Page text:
Pride & Prune Juice
I downed a bottle of prune juice with nothing to lose but my pride and...
It was 1998. Or was it ’99? I was managing a rent-to-own store, doing my part in that predatorial industry – just a friendly, smiling, smooth-talking vampire feeding on the blood, sweat, and tears of the down-and-out, the unlucky, the over-extended, renting overpriced product to under-qualified people.
I had been to the bottom myself. This gig was part of the climb back to self-respect. Not too long before this I was driving a cab, delivering pizza, and wrestling with God on how everything I had been was over and what now?
You can see how important landing a management job of any kind would have been to a man in my state. I was hired as an assistant store manager and promoted to my own store in what my regional director told me was record time – right at six weeks into the job.
I was conflicted about what I was doing. Before the fall, I had been a minister, helping people better themselves. Consequently, managing a rent-to-own outlet was a rung on the ladder back to respectability I remember with little fondness but plenty of gratitude. I needed an opportunity to once more prove myself a quality – if blemished – leader. I needed a place to bounce back, to show anyone who cared that those blemishes were factual but not fatal flaws.
Half of the job of a rent-to-own store is renting product. The other half is collections and repossessing product from those who won’t – or can’t – make their weekly payments.
On a gloomy, overcast, short-staffed day, I decided that as soon as the store hours were done, I would join one of my delivery guys and pick up a side-by-side refrigerator from a customer who was ready to let it go back.
I should have looked more closely at the address. Turns out it was a third-story apartment.
I should have looked at my 140-pound-soaking-wet employee, the dolly we carried on the truck, and the three flights of stairs with tight turns and small landings and figured this already-glum day was not about to improve.
I should have waited until my more masculine delivery guy was back on the job.
I should have…
But I had numbers to crunch, metrics to hit, books to balance. My stress levels were up. This store they awarded me was among the nation’s worst for customers skipping payments and disappearing with product. Our write-offs the first few months I was on the job were frightening. This was not going to be another. I would make certain of it.
Things were going well down that first flight of stairs. I was above the refrigerator, where the smart ones who wish not to be crushed stay. The lightweight was below, helping balance the unwieldy beast. First flight. Check. Second flight. Check.
One to go.
Somewhere between the fourth and third steps from the bottom, so close to level ground, one of us lost his grip. I held up the tilting, gravity-driven, awkward, falling, monster while my fearless underling dove for safety.
Somehow, I managed to bounce the unruly rectangle of steel, aluminum, and plastic to an upright landing. Somewhere in those fleeting seconds of fury and flying cusses, I felt a resounding pop in my lower back – like an invisible ice-pick was driven into my L5 disc.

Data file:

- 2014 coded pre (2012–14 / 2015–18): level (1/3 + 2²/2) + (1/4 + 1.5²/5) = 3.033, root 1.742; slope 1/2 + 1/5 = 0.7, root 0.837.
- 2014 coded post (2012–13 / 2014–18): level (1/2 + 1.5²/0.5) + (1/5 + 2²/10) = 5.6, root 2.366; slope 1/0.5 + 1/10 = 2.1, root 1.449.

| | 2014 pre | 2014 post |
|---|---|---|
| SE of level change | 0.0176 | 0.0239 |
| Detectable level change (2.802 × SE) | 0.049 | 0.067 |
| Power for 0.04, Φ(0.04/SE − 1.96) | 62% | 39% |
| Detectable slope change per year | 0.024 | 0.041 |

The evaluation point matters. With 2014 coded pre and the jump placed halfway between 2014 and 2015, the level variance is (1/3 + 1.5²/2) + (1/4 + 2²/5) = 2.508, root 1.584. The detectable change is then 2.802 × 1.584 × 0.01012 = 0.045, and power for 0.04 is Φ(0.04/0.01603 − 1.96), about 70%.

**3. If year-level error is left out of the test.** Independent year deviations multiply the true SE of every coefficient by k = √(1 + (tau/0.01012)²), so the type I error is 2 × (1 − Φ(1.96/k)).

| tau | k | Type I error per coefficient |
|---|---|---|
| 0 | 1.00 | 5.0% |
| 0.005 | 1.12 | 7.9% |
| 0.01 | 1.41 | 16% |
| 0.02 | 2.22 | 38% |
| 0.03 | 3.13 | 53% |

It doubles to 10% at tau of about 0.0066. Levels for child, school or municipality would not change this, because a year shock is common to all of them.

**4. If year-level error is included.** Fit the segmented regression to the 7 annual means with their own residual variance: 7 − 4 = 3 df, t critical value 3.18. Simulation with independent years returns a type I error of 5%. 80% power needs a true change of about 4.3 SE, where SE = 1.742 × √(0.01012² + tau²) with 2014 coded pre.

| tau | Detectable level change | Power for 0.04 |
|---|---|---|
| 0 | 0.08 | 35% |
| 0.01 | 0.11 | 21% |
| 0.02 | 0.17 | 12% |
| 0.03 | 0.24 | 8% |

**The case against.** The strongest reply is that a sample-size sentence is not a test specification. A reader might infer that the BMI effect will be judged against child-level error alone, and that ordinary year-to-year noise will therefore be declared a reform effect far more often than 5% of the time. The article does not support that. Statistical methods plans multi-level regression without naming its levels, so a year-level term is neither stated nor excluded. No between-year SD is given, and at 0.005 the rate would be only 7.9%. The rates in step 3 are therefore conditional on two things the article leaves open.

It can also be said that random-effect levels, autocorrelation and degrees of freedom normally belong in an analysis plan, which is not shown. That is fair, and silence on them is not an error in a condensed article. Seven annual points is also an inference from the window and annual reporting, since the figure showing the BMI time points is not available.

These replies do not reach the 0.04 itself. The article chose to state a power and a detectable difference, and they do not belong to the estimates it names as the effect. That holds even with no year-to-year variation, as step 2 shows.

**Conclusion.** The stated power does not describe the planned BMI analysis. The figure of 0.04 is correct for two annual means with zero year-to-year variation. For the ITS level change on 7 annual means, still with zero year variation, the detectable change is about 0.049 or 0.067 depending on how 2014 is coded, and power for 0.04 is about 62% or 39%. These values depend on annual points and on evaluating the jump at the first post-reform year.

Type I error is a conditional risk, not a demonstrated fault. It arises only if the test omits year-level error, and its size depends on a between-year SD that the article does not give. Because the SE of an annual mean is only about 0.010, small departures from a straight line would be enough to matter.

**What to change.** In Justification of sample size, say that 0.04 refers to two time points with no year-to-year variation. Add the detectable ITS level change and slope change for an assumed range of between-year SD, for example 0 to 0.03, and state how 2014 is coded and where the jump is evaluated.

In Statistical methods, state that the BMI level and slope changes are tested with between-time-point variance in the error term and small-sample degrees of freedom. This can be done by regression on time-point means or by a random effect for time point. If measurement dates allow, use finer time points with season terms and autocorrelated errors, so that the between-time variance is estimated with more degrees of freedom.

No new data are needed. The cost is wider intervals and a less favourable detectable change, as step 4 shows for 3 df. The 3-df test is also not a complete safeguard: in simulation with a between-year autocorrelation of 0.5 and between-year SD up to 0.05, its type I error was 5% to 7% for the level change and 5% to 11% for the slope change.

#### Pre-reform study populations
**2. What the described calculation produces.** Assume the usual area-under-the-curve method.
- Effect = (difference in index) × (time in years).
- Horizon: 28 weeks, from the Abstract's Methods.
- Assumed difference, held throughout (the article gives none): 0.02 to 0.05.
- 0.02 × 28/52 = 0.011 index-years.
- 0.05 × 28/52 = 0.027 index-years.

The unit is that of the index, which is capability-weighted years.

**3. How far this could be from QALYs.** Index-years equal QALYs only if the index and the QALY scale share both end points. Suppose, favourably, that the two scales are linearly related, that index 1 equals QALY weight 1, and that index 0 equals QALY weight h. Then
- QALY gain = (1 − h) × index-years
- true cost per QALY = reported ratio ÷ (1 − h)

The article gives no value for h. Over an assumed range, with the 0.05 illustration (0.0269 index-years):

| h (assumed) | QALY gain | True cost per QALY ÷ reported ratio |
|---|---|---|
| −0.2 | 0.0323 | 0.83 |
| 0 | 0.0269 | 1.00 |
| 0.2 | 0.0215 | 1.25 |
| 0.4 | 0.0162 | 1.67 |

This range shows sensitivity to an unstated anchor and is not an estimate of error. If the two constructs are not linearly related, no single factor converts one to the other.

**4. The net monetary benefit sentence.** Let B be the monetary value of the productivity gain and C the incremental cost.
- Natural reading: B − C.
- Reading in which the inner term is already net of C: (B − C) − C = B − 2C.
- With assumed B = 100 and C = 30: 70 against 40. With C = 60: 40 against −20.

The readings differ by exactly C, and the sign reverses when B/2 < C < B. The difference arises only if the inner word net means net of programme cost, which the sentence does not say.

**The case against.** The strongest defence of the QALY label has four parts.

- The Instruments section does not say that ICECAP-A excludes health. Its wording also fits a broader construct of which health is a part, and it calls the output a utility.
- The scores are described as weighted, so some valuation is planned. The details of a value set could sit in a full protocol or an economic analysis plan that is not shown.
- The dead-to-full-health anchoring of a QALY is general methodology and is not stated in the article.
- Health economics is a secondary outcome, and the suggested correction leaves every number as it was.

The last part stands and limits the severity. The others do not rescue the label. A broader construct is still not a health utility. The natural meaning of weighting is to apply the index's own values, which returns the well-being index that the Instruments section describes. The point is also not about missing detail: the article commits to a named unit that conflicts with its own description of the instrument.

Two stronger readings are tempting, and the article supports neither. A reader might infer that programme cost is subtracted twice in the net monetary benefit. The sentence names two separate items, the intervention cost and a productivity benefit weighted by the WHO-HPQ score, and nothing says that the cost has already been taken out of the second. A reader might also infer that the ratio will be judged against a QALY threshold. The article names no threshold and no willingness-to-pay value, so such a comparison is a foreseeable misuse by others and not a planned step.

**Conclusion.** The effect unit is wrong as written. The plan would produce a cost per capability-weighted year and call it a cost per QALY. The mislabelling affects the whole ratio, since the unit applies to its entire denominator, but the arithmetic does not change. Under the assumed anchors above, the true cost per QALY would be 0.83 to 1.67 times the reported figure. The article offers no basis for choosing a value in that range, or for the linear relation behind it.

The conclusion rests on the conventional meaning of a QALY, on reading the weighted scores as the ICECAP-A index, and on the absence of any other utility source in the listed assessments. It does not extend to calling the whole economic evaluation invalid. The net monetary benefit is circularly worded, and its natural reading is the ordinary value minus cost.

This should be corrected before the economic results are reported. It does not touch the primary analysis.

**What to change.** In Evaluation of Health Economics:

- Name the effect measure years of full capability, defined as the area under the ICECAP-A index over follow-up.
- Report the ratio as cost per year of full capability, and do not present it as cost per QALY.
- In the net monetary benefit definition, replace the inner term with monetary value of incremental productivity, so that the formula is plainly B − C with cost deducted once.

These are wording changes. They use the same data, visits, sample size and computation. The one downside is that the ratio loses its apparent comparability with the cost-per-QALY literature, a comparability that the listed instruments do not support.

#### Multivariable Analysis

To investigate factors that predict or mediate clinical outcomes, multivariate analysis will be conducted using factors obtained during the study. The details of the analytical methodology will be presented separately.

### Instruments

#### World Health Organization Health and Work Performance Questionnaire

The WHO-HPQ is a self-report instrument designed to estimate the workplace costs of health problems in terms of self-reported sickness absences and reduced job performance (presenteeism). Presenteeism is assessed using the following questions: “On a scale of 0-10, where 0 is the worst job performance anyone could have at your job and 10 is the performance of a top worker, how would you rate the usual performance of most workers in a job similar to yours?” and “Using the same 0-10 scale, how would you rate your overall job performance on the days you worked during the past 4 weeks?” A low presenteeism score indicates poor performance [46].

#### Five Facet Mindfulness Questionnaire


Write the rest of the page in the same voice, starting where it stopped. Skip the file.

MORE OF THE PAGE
I screamed. It was not the scream of a prepubescent girl, but worse. Ever hear a howler monkey screech?
Apparently, I was already sporting a herniated disc. That explains a lot. For years, I had wrestled with a back that would wrench up from time to time.
Thanks to The Frigidaire Affair of 1998 (or was it ’99?), said disc was now ruptured, ballooned out, no longer between the vertebrae, but smashed against the sciatic nerve. The pain was near unbearable. If emergency surgery had not been forthcoming, I may have plunged the knife into my own back. It was a mind-numbing, relentless, merciless agony.
Forty-eight hours later, with no time to wait for Workman’s Comp, I happily submitted to the surgeon’s knife.
Some of my most vivid memories I do not remember at all. You know what I mean. Like things that happened in early childhood, which you do not recall, but your mother or father or crazy aunt has retold the story so many times in such vivid detail, their memory has become your own.
For instance, when I was four, five years old, I had two imaginary friends I played with. Their names were Big Ricky and Little Ricky. Mom told me a thousand times how I would insist they have a place at the dinner table. I remember that just the way she told me to.
Same with waking from surgery. I do not remember the first few hours after the sadistic savior/surgeon inserted two tiny Titanium cages where a disc once abode. My wife says I woke up cussing like a drunken sailor and then got wide-eyed and asked, “Are there any preachers in here?”
My hospital stay was prolonged because I could not take a… my bowels wouldn’t wake. After an X-ray showed I was full of… impacted, they gave me a strong laxative –Popeye the Sailor Strong – and made me consume prune juice! That night was the closest I ever came to Hell on a toilet.
I had to get help from nurses to get me to said toilet. I begged them to leave. They refused.
Next morning, I told my wife, “They did their best to kill me last night.”
She laughed and called our best friends, Keith and Debbie Day, so they could laugh, too. I provided material for jokes that went on for days, weeks, months, years. I am running the risk of reviving the joke series with this essay.
I don’t care. I never want to hurt like that again. My dignity can take whatever hits it must so long as my sciatic stays out of it. Some triumphs are worth the sacrifice.
Goodbye, pride. Thank you, prune juice.
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